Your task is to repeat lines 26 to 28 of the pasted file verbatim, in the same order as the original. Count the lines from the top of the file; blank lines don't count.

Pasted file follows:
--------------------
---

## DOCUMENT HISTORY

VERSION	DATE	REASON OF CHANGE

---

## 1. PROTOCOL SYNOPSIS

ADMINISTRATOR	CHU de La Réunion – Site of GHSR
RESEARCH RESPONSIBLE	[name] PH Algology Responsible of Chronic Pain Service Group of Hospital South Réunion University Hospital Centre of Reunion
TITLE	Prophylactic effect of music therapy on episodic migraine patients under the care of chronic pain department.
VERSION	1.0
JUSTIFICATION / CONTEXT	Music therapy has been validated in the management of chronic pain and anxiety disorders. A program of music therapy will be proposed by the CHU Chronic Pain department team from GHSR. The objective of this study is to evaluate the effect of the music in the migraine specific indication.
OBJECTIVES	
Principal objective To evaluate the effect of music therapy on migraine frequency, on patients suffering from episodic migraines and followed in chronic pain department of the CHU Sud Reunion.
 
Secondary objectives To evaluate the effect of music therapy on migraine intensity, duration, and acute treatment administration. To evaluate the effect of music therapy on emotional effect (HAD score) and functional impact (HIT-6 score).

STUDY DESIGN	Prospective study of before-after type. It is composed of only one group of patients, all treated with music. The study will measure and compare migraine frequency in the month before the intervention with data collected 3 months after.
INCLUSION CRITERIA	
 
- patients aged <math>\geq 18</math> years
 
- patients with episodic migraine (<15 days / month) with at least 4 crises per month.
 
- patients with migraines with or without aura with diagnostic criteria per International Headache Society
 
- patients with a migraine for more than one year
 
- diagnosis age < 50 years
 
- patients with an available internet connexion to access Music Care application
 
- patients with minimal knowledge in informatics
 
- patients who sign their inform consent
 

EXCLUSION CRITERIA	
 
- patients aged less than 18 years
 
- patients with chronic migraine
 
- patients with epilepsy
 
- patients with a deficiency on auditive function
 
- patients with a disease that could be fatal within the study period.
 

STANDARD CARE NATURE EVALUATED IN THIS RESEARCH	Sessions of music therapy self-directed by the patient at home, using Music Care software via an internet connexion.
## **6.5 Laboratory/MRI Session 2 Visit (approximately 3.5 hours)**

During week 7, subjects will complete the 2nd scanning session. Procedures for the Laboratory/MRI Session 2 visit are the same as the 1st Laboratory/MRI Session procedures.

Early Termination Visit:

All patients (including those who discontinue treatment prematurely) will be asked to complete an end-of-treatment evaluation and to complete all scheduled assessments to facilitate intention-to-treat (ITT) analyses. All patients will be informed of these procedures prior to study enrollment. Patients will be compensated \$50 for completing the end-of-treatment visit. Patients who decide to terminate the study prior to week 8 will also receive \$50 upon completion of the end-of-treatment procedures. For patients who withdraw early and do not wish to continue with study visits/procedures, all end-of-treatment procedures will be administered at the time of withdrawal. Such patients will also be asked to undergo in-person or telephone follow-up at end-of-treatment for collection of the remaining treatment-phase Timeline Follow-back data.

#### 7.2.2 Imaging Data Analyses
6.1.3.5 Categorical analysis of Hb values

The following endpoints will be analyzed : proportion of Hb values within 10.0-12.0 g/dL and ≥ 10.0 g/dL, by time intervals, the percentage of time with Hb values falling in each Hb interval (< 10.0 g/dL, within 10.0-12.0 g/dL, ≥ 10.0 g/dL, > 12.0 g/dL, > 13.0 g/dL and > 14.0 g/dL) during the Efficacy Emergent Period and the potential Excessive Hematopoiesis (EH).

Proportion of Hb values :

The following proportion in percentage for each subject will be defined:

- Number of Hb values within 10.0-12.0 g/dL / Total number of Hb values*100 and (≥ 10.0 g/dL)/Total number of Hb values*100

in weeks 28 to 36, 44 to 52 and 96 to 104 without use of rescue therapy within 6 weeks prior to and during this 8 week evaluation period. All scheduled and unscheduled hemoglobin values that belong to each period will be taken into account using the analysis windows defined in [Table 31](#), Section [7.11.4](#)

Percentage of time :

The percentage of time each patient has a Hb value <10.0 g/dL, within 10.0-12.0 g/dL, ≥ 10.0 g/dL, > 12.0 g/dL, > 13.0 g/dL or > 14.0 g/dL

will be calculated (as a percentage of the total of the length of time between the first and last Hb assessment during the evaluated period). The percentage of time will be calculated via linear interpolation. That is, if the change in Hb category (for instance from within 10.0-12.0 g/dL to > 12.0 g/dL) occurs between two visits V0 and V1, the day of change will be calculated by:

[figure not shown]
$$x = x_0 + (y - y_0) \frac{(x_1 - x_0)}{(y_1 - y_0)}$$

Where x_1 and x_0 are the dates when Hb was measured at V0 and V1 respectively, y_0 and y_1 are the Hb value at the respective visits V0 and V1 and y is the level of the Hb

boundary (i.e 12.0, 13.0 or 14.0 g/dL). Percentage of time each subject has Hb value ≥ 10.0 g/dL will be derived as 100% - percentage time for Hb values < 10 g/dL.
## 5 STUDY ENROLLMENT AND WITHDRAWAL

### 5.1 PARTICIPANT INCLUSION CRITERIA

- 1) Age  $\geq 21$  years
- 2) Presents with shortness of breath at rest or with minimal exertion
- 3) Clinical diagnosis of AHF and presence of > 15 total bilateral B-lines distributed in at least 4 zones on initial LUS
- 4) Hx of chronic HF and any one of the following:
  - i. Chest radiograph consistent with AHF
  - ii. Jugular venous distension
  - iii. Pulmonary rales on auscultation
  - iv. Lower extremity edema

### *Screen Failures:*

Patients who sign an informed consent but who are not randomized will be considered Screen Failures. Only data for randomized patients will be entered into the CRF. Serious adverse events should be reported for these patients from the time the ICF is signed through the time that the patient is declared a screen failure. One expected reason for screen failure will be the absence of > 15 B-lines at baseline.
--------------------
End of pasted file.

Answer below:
- patients with chronic migraine
 
- patients with epilepsy
 
- patients with a deficiency on auditive function
 